WASHINGTON – Exotic dancers hired as admissions counselors. Recruiters told to seek out "impatient" individuals who have "few people in their lives who care about them." Military personnel still recovering from brain damage told to sign on the dotted line.
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In the two decades since trade schools started popping up on U.S. stock exchanges to maximize profits, allegations of misconduct have been rampant. On Wednesday, new rules go into effect for any school with a career-training program. Graduates have to be able to earn enough money to repay their student loans, or a school risks losing access to financial aid. In general, annual loan payments shouldn't exceed 20 percent of a graduate's discretionary income or 8 percent of total earnings.
It's a modest step, consumer advocates say, that will probably succeed in shutting down the most obviously fraudulent programs, often criminal justice and medical training programs that can cost as much as $75,000 but aren't sought after by employers. Still, the government's new definition for "gainful employment" is unlikely to change what's become a complicated, enduring problem in the U.S.
Too many poor kids, mostly minorities, are reaching adulthood with little education, no prospect of attending a four-year traditional college and not enough time, money or knowhow to figure out an alternative path through a local community college. What these students do have is eligibility for government-backed student loans and grants, making them targets for predatory lending schemes that look much like tactics used by subprime lenders during the housing crisis.
Meanwhile, there remains little appetite in Congress and the White House to wade into the business of deciding which diplomas and schools are worthwhile. House and Senate Republicans have proposed blocking enforcement of the regulations, while the White House said it's backing off from the idea of developing its own college ratings plan.
"This is a civil rights issue, plain and simple," said Maura Dundon, senior policy council at the Center for Responsible Lending, which estimates that 28 percent of black students studying for a four-year degree are enrolled at a for-profit college compared to only 10 percent of white students.
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For-profit schools say they are meeting a need of students looking for job training.
"Who else in higher education is educating these students? I have yet to get a cogent answer to this," said Noah Black, a spokesman for the Association of Private Sector Colleges and Universities, or APSCU, a group that represents the $30 billion-a-year industry and sued unsuccessfully to block the regulations.
Well intentioned or not, the unfettered rise of for-profit colleges since the 1990s is costing taxpayers. For-profit schools consistently take in more federal loan money than nonprofit schools, despite enrolling a smaller number of students. Yet, for-profit students also account for 47 percent of all federal student loan defaults, according to a 2012 Senate investigation.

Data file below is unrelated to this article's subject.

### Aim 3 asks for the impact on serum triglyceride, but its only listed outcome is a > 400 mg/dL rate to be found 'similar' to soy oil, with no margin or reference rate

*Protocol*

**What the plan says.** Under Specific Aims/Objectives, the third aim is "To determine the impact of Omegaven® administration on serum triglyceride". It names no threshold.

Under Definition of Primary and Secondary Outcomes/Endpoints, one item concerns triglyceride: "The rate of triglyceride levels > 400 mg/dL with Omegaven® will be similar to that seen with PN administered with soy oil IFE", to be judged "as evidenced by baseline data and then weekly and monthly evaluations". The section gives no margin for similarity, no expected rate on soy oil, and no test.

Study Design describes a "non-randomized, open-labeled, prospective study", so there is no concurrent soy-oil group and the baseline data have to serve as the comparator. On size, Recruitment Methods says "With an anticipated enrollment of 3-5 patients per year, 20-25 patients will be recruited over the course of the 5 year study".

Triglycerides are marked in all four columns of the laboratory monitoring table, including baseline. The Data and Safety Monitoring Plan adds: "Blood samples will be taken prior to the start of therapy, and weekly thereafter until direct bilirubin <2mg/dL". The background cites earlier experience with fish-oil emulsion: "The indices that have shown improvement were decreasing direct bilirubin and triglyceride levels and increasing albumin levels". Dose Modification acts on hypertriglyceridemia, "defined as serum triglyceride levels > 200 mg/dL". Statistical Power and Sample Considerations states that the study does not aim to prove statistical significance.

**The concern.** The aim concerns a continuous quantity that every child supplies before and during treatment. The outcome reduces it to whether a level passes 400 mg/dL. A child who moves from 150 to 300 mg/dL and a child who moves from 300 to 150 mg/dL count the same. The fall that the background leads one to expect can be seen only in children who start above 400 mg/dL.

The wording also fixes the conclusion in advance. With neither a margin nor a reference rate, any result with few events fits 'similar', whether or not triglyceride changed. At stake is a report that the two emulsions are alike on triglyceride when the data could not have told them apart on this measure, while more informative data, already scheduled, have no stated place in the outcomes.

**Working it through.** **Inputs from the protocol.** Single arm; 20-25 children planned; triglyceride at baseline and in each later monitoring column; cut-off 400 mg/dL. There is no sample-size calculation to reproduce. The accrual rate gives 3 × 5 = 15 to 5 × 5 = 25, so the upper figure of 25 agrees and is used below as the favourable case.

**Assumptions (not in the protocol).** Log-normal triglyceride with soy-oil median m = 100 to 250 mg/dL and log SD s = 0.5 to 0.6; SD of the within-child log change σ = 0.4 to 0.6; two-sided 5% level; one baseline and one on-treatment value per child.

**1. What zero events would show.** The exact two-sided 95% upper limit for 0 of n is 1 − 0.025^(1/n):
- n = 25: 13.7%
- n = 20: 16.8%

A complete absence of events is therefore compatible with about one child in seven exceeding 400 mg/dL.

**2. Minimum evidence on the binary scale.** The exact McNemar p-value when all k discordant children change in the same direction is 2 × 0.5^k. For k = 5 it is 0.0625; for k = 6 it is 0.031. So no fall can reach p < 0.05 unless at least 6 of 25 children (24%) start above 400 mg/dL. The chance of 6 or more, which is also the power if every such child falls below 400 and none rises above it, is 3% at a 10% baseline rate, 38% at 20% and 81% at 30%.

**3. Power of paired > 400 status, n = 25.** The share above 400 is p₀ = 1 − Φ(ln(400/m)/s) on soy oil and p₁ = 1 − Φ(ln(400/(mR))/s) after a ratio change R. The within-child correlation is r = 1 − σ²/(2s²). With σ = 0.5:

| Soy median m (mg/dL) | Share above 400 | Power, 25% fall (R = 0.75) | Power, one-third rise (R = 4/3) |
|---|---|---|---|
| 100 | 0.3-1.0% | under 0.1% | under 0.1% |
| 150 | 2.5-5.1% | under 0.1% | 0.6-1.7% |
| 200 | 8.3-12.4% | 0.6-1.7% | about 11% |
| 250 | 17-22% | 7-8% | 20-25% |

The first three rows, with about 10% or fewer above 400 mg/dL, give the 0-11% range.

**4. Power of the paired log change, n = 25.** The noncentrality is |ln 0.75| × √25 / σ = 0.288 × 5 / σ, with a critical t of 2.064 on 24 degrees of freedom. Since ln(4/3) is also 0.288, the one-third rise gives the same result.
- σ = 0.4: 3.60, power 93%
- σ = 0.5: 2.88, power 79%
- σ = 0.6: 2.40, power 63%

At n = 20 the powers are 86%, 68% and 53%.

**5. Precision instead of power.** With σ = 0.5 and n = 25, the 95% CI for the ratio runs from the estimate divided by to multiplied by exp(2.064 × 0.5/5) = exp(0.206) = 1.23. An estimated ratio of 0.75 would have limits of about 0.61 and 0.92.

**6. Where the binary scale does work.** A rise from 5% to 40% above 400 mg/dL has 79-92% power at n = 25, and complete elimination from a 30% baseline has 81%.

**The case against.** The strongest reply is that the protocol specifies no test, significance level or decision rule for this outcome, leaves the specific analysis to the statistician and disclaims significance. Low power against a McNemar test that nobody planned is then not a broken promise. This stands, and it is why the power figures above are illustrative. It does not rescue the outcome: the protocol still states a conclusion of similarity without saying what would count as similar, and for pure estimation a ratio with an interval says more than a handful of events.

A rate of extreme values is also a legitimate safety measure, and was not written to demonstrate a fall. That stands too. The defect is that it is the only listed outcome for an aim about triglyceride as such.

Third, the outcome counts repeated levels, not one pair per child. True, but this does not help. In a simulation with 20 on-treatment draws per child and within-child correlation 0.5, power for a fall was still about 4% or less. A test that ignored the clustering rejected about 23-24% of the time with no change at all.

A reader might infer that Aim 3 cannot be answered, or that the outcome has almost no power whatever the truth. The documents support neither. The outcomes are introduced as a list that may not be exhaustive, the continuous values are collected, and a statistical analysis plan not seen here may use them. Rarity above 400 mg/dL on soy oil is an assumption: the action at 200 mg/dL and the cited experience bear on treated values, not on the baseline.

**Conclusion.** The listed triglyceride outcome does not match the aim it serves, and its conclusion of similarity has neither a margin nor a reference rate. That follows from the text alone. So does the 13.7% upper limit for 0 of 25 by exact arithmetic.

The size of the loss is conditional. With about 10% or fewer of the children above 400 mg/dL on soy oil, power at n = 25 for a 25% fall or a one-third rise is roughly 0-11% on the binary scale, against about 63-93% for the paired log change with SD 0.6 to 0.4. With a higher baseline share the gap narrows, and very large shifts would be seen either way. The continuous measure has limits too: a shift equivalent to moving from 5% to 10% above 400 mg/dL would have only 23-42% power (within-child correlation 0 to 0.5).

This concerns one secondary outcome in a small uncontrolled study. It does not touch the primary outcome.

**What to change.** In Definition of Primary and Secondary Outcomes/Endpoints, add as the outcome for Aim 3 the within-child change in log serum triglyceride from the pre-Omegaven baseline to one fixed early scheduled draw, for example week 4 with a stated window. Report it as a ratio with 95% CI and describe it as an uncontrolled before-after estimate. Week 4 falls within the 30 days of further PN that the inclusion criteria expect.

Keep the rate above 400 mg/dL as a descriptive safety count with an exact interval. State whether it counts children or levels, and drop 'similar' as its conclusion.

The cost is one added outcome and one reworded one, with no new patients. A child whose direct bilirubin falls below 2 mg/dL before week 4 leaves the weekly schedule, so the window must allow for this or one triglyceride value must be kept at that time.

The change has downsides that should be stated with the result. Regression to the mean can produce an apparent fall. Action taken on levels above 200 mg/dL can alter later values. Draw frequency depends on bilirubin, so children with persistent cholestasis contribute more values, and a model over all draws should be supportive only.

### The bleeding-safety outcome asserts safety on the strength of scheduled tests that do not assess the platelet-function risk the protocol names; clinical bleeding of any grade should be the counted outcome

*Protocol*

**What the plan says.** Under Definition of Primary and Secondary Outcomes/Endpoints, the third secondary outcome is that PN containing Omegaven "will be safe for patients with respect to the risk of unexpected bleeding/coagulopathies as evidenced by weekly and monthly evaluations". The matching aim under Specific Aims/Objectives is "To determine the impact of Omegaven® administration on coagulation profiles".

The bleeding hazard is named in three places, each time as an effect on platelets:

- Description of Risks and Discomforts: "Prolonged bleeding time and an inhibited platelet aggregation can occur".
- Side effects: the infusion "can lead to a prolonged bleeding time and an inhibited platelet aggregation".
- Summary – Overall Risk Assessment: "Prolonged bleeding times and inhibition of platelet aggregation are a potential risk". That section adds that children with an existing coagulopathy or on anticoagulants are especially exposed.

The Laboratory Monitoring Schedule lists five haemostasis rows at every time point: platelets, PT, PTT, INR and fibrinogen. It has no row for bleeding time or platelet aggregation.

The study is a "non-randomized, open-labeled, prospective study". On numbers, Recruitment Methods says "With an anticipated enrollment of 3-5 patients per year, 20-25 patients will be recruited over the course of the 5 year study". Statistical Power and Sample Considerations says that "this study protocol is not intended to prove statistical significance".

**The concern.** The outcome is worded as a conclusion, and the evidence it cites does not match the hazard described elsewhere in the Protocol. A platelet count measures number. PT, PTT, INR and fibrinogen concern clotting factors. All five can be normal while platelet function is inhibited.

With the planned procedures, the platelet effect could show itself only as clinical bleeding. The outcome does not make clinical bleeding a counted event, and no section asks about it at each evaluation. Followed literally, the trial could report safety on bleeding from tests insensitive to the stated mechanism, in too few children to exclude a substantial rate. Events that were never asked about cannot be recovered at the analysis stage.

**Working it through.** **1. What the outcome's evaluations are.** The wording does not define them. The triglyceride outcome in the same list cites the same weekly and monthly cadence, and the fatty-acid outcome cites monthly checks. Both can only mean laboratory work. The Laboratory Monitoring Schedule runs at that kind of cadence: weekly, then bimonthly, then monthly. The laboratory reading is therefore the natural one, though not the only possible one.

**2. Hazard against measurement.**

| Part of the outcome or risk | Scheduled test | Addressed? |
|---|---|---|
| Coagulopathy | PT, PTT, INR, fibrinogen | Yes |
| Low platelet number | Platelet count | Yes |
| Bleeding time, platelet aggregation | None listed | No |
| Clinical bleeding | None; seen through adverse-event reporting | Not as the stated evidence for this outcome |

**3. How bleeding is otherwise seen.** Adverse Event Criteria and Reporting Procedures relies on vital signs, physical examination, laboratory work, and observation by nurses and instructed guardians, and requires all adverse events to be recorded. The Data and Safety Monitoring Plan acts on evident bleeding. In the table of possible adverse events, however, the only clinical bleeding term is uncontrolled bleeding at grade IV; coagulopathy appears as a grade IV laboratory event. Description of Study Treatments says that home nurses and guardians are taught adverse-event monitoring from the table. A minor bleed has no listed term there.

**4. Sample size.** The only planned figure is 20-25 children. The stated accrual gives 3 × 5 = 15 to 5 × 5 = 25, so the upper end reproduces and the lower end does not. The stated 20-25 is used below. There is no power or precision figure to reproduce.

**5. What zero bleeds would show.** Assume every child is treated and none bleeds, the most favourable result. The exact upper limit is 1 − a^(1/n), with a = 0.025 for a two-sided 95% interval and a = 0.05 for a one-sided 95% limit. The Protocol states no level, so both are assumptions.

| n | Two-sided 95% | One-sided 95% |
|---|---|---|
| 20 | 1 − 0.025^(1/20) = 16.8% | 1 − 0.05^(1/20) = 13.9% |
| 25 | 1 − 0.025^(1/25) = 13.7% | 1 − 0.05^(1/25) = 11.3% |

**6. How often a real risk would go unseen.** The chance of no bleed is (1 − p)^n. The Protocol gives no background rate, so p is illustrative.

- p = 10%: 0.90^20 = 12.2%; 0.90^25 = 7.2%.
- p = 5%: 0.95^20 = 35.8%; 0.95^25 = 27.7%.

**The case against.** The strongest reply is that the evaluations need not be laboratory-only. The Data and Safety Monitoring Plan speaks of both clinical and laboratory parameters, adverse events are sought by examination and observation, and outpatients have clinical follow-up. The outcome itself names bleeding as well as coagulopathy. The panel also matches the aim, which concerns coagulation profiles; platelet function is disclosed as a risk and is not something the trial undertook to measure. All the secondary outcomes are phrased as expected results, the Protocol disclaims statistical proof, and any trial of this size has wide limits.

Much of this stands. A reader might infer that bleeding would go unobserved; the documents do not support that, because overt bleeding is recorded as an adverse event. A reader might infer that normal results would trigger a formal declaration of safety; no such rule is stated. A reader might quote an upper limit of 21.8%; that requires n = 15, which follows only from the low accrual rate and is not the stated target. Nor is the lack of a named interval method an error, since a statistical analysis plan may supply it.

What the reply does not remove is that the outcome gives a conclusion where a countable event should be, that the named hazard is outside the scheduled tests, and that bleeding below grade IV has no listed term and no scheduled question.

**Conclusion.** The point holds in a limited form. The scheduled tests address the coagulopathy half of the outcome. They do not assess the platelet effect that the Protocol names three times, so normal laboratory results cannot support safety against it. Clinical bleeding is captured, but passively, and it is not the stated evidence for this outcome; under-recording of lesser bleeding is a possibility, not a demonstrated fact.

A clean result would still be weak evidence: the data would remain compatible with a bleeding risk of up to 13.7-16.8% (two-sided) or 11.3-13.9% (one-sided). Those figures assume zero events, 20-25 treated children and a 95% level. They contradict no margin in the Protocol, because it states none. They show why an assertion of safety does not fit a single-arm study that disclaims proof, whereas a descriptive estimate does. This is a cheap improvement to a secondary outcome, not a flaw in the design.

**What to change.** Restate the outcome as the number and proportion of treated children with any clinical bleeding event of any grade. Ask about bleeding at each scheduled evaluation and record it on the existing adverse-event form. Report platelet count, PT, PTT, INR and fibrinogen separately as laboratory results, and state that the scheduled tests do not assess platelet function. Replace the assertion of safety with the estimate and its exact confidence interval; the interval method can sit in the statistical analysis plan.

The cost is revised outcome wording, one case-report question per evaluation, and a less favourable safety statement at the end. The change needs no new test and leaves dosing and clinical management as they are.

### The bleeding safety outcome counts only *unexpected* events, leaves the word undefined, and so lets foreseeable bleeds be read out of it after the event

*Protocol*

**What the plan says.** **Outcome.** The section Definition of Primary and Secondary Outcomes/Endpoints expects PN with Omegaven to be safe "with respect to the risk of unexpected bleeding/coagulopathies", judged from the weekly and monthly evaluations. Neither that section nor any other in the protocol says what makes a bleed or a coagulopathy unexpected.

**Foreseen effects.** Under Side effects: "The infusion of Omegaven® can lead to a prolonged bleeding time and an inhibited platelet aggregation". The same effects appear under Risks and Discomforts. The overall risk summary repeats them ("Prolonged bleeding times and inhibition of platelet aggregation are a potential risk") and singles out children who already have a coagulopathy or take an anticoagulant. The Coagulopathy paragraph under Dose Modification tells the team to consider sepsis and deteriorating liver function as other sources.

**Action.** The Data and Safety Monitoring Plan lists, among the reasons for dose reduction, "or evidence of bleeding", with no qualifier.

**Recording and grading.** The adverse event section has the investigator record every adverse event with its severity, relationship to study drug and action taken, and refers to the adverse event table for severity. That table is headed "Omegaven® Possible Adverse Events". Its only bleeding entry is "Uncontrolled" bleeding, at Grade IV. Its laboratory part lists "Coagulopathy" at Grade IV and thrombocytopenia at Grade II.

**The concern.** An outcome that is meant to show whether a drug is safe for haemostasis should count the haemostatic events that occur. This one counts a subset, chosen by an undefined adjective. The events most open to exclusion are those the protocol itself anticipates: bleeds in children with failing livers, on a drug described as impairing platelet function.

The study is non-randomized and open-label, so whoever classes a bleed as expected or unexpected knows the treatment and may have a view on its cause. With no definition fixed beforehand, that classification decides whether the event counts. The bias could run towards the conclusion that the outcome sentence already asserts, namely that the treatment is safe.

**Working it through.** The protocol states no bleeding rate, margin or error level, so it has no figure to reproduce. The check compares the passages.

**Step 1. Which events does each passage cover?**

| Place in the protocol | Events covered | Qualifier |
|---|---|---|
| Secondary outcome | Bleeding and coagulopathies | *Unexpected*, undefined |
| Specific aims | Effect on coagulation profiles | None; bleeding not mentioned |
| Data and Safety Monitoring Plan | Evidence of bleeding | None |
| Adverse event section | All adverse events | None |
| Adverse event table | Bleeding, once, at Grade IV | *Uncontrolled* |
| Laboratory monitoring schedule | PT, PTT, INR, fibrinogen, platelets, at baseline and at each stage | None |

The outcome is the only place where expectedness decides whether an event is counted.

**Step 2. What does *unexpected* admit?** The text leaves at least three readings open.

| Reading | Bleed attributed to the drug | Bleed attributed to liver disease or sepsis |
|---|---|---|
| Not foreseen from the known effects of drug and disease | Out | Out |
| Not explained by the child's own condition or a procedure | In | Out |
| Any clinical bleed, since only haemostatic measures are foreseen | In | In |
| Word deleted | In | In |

In addition to loan defaults, state and federal investigations have turned up widespread allegations of fraud and deceptive business practices, particularly in the case of the now-defunct for-profit chain Corinthian Colleges. The findings have been so startling that last month the Education Department launched a major consumer bailout program and appointed a "special master" to oversee debt relief for students.
Certain Corinthian-related programs, including those at Heald College, were deemed so unfair and predatory that the Education Department set up a website to make the process of debt relief easier for those students. Officials estimate bad debt resulting from Heald College at about $542 million.
The total could climb. The Education Department estimates it loaned some $3.6 billion in the past five years to Corinthian students before the government forced it to sell or close its campuses.
Other for-profits too are showing signs of trouble: ITT Educational Services, Education Management Corp., University of Phoenix, Career Education Corp., Kaplan and DeVry University are among those that have disclosed to shareholders that they are or have been subjects of investigations by state or federal authorities.
"These are our taxpayer dollars that form federal student loans, that are used to educate people and supposedly place them in jobs. When did that cease to be a public trust?" said Jack Conway, the state attorney general in Kentucky and the leader of a working group of 37 states investigating for-profit schools.
The latest regulations have so far survived two challenges in court, but include what reform advocates say is still a big loophole: The regulations only consider graduates of a program and whether they can find employment. The rules don't consider how many students attend a school and drop out, either because they were never qualified in the first place or because they realized the program wasn't going to get them a job.
White House officials said the rules are the toughest viable legal option at a time when many lawmakers are trying to defend the industry. They estimate the regulation will affect some 800,000 students enrolled in training programs that won't result in employment.
"This industry is well-funded, has powerful backers in Congress and has worked relentlessly to avoid even the most commonsense measures," Education Secretary Arne Duncan said. "But today, despite their efforts, new safeguards for students become a reality."
APSCU's Black said the administration's focus on employment makes the regulations so unfair. Nonprofit public and private colleges churn out numerous degrees that don't immediately translate into jobs, he said.
"By whose metric are these worthless degrees?" he asked.